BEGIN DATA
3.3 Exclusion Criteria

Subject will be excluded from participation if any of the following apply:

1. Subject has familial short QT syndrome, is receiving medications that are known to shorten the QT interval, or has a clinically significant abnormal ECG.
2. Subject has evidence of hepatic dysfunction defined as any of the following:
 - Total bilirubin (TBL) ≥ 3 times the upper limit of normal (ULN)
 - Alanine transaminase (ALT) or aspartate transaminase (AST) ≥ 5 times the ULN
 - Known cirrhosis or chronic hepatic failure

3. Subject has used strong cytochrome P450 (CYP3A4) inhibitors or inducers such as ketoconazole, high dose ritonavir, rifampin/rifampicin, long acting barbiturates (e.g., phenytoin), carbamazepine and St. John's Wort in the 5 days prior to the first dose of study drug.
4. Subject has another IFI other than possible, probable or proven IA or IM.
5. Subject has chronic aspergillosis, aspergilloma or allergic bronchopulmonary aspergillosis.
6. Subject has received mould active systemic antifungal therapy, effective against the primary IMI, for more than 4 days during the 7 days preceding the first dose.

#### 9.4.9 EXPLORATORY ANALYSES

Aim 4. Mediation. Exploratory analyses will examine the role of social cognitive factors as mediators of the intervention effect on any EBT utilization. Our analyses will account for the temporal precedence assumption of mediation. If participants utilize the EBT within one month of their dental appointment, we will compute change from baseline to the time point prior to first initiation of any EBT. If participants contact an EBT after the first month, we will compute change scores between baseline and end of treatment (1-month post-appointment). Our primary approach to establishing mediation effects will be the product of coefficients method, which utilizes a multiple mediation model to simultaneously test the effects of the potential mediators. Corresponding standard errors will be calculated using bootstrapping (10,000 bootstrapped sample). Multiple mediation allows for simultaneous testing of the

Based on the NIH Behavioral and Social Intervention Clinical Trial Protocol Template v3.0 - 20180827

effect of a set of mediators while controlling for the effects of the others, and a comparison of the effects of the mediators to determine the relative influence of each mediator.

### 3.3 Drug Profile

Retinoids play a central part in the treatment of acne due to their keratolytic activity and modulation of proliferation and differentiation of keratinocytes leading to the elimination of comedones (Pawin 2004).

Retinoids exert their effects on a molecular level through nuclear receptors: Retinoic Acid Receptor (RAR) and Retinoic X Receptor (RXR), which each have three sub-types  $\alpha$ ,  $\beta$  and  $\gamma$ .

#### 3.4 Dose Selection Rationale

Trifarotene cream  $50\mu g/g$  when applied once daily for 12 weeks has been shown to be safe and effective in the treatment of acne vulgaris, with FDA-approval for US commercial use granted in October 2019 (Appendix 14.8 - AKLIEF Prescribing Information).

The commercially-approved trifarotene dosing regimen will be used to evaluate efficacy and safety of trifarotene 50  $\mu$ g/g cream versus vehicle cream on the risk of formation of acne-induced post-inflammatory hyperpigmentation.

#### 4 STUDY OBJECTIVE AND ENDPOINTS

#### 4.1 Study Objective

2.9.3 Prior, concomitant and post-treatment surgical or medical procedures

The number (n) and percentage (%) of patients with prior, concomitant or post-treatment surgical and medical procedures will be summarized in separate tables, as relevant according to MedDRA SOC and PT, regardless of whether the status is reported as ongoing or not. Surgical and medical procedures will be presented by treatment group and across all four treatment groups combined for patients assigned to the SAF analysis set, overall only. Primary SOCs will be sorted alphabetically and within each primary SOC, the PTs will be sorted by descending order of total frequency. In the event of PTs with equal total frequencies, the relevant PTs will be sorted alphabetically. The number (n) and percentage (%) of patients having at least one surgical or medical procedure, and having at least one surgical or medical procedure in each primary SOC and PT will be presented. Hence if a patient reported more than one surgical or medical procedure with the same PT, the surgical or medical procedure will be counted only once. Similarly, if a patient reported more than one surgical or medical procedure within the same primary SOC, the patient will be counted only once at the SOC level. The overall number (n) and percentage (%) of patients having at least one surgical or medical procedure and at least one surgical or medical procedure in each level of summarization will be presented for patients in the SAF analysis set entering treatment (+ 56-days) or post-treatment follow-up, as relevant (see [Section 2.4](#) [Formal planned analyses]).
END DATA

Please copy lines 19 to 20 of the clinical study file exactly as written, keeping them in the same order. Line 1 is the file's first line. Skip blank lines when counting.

#### 3.4 Dose Selection Rationale

Trifarotene cream  $50\mu g/g$  when applied once daily for 12 weeks has been shown to be safe and effective in the treatment of acne vulgaris, with FDA-approval for US commercial use granted in October 2019 (Appendix 14.8 - AKLIEF Prescribing Information).